Screen readers, part 2

Last month, we discussed what screen readers are and how they work. This month, we will discuss how to design content in an accessible way for screen readers. As a quick recap: 

Typically, a screen reader will start at the top of a website or document and read any text (including alternate text for images). Screen reader users often move through a website or document by using only the keyboard, as this provides precise navigation. Some screen readers allow the user to preview information, like the navigation bar or all the headings on a page, and skip the user to the desired section of the page. For this reason, using navigation styles like headings is part of creating accessible documents and web pages.

Making content accessible

Alt text

Making images and graphics “visible” to all users is one of the first principles of accessibility. Adding alternative text (alt text) to an image or graphic allows it to be discoverable and understood by users in a variety of ways. For users relying on screen readers or browsing speech-enabled websites, alt text can be read aloud or rendered as Braille.

To create good alt text, you should ask yourself "What is the context and purpose of this graphic/image?" and describe the content and function in text how you would to someone in-person. 

Tip: Don't use the words "image of, picture of, photo of etc." in the alt text field as it is redundant. Assistive technology already announces the item is an image.

Headings

Organizing web pages by headings helps users get a sense of the page's organization and structure. Headings and subheadings are an important usability and accessibility strategy to help readers scan and locate information within a page. A screen reader announces the heading level to the user. Additionally, a user can pull up all of the headings on a page and jump to certain sections of the page. Below are two screen shots of heading lists pulled up in VoiceOver. The first image shows a heading map, which gives a nice visual of the hierarchy of information. The second image shows a list of headings with numbers next to each one to show or tell the user what level the headings are at.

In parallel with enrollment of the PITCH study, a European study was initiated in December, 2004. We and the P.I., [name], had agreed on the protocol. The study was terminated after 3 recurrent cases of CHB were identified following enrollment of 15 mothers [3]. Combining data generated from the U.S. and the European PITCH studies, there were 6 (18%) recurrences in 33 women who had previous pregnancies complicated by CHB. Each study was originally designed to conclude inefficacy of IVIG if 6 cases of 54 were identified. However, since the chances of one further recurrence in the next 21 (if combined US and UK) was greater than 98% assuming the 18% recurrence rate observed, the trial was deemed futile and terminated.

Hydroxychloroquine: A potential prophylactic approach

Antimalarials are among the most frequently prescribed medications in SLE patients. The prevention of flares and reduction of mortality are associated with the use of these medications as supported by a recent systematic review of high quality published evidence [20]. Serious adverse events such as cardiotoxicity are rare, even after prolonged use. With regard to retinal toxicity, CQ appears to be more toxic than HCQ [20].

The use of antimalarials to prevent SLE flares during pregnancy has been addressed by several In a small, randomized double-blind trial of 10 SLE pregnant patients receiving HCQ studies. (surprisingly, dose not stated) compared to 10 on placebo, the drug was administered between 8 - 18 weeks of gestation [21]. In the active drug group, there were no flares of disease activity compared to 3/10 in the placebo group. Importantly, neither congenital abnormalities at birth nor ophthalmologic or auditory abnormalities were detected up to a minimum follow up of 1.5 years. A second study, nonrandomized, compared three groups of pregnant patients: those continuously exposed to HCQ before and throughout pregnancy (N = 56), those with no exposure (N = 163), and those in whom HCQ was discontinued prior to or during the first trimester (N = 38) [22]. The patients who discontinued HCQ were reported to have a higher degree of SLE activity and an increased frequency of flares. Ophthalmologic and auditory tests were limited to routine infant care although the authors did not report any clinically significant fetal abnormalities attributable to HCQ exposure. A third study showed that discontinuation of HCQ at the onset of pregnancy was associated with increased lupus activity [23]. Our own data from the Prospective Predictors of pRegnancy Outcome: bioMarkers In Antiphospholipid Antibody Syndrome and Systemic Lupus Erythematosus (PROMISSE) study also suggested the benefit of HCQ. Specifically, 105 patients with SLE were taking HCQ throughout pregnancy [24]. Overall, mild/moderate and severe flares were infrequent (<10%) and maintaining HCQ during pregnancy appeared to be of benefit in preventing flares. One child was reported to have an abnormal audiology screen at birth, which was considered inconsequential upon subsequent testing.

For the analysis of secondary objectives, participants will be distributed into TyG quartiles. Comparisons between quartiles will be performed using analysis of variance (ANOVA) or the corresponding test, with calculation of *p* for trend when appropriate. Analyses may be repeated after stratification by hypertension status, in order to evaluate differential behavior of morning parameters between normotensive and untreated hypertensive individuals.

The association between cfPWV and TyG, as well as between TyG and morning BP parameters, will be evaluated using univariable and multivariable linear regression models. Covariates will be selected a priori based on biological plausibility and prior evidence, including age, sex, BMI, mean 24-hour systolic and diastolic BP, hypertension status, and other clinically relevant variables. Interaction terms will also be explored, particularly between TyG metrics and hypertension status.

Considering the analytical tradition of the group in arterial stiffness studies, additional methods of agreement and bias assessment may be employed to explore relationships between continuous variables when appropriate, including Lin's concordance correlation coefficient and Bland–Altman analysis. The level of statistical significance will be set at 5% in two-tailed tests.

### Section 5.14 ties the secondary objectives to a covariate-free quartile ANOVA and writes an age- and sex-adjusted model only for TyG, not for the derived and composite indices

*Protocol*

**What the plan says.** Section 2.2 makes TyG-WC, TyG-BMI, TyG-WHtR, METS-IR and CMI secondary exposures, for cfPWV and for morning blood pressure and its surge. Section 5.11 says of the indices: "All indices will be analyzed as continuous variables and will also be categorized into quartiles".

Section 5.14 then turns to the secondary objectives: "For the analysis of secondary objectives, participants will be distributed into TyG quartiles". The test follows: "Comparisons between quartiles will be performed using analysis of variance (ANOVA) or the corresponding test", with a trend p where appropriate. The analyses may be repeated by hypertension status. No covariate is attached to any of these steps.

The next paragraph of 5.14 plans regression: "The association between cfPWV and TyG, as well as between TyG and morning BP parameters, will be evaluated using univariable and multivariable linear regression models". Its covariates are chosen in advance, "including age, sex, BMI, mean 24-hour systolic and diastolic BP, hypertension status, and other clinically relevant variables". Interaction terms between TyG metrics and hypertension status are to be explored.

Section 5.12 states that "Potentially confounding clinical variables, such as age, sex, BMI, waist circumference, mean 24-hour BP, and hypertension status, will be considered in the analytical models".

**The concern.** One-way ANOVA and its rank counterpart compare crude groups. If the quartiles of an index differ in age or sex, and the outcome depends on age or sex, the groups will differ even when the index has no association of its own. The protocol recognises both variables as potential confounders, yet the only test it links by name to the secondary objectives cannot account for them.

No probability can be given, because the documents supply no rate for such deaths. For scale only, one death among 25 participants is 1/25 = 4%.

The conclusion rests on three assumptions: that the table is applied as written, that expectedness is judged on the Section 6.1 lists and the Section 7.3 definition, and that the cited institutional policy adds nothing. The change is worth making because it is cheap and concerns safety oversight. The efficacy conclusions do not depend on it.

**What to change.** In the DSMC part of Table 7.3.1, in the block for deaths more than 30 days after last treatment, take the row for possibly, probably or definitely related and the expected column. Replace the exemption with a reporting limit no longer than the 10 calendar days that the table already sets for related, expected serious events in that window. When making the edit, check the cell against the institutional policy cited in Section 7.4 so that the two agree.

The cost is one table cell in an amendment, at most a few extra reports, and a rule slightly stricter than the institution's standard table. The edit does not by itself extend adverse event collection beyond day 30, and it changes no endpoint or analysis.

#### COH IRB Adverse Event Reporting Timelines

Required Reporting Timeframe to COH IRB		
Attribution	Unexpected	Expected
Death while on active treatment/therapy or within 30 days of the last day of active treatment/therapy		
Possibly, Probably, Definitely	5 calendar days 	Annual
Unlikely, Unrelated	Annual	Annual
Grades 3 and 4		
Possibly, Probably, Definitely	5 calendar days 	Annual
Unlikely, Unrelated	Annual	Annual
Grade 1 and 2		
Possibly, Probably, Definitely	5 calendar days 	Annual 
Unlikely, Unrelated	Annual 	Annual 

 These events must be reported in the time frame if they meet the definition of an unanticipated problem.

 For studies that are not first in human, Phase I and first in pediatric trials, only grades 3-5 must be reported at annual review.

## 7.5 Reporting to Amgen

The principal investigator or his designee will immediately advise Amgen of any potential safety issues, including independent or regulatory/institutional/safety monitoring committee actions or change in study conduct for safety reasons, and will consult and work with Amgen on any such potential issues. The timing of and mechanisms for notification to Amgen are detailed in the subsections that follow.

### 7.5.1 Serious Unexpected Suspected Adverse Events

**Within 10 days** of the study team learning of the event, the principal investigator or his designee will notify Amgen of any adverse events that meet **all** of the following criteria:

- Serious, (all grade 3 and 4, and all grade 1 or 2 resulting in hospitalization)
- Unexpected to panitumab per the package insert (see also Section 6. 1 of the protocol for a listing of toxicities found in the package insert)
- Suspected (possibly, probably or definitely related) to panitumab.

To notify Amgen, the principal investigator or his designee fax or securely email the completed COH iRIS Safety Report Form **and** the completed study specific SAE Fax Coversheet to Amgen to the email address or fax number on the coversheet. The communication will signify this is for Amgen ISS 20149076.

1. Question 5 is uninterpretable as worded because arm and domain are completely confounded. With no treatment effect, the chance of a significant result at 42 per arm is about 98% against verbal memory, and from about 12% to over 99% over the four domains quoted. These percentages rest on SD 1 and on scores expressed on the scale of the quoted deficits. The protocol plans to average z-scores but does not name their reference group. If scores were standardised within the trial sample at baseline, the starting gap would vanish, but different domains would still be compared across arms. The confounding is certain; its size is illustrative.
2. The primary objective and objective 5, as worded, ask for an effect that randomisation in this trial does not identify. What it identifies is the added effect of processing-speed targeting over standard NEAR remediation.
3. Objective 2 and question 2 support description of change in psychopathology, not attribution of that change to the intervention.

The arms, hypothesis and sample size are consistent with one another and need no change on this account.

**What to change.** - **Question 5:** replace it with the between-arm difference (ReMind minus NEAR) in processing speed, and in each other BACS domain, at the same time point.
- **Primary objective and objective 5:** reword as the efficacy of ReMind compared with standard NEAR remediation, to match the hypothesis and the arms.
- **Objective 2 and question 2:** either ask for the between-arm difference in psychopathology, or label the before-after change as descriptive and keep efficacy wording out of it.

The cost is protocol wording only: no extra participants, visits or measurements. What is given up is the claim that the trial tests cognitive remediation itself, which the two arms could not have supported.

Screenshot of HeadingsMap from VoiceOver showing the hierarchy of headingsScreenshot of headings list with Wayne State University selected

Descriptive links 

Screenshot of a list of links from VoiceOver with Read more about BSN selectedShort, concise links are less likely to frustrate screen reader users than long, imprecise links. Links are more useful when they make sense out of context. Authors should avoid non-informative link phrases such as: click here, read more, link to [some link destination] info, etc. Screen readers will announce the name of the hyperlink after announcing it is a link. Users can also pull up a list of links on a page to select one, as shown below. If someone has the word "here" linked multiple times on a page, the list of links will only say "here" and the user will not be able to know where the link takes them. 

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